“Yeah, it definitely is. A lot of the things that Ben and I discussed when we started Spica in terms of software principles or software architectures have stood the test of time. It’s been nice to be involved and to make such a fundamental difference to the way that the product has been designed.”
I’ve heard Ben has a few interesting names for you Paul. Would you care to divulge?
Paul laughs and pauses “Ben often calls me an ‘Astronaut Architect’, which basically means I think in really high-level pictures – boxes and lines showing how everything fits together. Ben once described me as the best ‘vaguely technical person’ that he knew… which I have always taken to be a compliment.”
It’s awesome you and the team have such a great sense of humour! It certainly makes working at Spica fun.
Effects of COVID on Spica, it’s Employees & Customers
How has COVID effected Spica and how do you prepare for such massive changes in the industry?
“In terms of how it’s affected Spica as a business, on one hand, it actually hasn’t really got in our way very much. This is the important difference between being a product company vs a software consulting company where a lot of your projects are done on site with the client team. In the product-world, you have much more flexibility on how and where you can work. We were always geared up for remote working, having people who were working partly at home and partly in the office. We’ve always had an ethos in the business where, from a business continuity perspective, people could work from anywhere in the world. We’re not reliant on anything that’s in our physical office. So from that point of view, it didn’t really impact the business very much.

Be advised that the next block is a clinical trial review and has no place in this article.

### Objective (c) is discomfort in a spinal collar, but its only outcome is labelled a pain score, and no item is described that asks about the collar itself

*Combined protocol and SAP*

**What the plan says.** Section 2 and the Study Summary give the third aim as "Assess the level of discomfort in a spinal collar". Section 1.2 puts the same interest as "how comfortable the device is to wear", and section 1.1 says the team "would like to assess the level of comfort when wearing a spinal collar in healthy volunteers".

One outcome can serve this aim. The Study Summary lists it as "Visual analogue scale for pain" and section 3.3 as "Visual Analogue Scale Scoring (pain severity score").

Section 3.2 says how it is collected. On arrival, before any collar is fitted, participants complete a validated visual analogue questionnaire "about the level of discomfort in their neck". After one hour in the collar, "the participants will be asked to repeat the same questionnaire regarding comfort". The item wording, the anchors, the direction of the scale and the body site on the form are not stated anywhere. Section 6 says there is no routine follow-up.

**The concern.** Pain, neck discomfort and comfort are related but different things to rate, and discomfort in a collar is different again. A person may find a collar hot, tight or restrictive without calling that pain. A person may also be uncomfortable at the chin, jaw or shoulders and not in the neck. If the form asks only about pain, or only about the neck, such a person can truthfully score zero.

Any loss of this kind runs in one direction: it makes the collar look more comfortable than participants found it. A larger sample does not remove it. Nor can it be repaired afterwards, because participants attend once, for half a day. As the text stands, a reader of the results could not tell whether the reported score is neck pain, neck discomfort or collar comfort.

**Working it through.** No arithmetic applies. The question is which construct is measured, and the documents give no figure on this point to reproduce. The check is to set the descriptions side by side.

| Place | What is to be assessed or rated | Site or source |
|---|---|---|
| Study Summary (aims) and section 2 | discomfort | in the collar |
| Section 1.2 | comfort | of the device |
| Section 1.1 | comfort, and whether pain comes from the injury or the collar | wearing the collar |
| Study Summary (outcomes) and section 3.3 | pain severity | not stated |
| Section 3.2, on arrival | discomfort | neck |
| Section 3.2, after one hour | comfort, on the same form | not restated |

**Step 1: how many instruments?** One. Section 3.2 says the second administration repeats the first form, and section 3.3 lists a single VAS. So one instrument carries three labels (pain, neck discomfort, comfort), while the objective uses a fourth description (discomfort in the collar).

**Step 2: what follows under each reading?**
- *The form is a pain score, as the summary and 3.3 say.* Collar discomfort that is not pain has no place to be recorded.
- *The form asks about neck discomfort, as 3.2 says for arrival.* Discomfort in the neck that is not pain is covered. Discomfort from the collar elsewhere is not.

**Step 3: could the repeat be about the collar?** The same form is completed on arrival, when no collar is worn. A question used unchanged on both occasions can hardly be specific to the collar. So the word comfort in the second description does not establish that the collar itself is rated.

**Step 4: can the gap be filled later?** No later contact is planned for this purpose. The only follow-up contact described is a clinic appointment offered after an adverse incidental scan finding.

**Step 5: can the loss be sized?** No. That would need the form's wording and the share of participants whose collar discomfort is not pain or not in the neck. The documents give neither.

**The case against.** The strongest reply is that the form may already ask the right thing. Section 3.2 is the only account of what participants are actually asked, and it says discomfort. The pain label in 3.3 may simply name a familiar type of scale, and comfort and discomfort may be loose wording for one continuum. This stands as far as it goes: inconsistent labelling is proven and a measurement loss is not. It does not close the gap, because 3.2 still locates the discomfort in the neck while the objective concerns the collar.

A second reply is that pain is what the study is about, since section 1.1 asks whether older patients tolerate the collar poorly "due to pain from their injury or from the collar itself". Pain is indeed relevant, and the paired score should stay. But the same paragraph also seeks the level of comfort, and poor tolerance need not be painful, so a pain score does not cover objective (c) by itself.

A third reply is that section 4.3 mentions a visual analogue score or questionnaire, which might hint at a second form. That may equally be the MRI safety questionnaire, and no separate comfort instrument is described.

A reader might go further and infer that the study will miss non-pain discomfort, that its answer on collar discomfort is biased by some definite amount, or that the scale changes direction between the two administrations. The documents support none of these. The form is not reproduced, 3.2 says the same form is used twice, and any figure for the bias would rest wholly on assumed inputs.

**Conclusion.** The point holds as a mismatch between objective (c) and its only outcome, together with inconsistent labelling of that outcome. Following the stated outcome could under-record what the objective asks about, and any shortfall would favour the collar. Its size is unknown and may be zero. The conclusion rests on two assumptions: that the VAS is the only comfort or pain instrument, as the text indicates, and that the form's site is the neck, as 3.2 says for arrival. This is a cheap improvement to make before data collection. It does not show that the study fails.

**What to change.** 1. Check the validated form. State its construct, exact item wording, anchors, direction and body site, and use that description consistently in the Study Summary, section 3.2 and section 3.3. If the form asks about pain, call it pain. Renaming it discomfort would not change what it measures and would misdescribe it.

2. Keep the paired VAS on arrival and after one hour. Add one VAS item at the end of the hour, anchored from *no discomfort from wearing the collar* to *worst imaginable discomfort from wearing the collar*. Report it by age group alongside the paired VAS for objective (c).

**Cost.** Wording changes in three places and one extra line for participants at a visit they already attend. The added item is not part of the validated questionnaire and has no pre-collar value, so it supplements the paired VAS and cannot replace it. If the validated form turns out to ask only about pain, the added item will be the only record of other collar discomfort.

It did impact the business in terms of sales though. Initially, we thought the impact was going to be bad and there was a slight downturn. But then over the course of the pandemic, the products that we had been working on for the past five or six years started to become even more relevant in the industry. In a way, it’s been a bit of a catalyst for accelerating things that were probably going to happen anyway. But the pandemic has just forced change to happen at a faster pace, which has resulted in more opportunities for us.”
Would you agree that alongside COVID, there have been new and unexpected technological opportunities?
“Yes, definitely. We’ve been putting sensors under desks for years primarily to understand how buildings were used. To take that same idea and use it to help people deal with things like safety restrictions, social distancing, and desk booking, is really valuable. We were knocking on the door of that space anyway, but the pandemic forced us to develop those ideas earlier on.
Importantly, we don’t want to be seen as capitalising on something that is so negative, which is a difficult situation to deal with when you’re running a business. We’ve always been wary about social media and marketing campaigns off the back of fear, uncertainty, and doubt. As soon as we started being approached by current customers asking us for help … that was the turning point for us.”
Exciting New Tech Opportunities
I know that you are always on the lookout for new technological opportunities. Have you got your eye on anything new at the moment for Spica to use?
“We’re looking at a whole range of new technology as part of the Innovate UK project, both on the software and hardware side. For example, we’re researching how to tap into existing infrastructure like building management systems and smart lighting. Not only is this exciting for our customers, but it’s beneficial for the business as it reduces the upfront hardware costs and maximises the investment that our clients have already made in their infrastructure.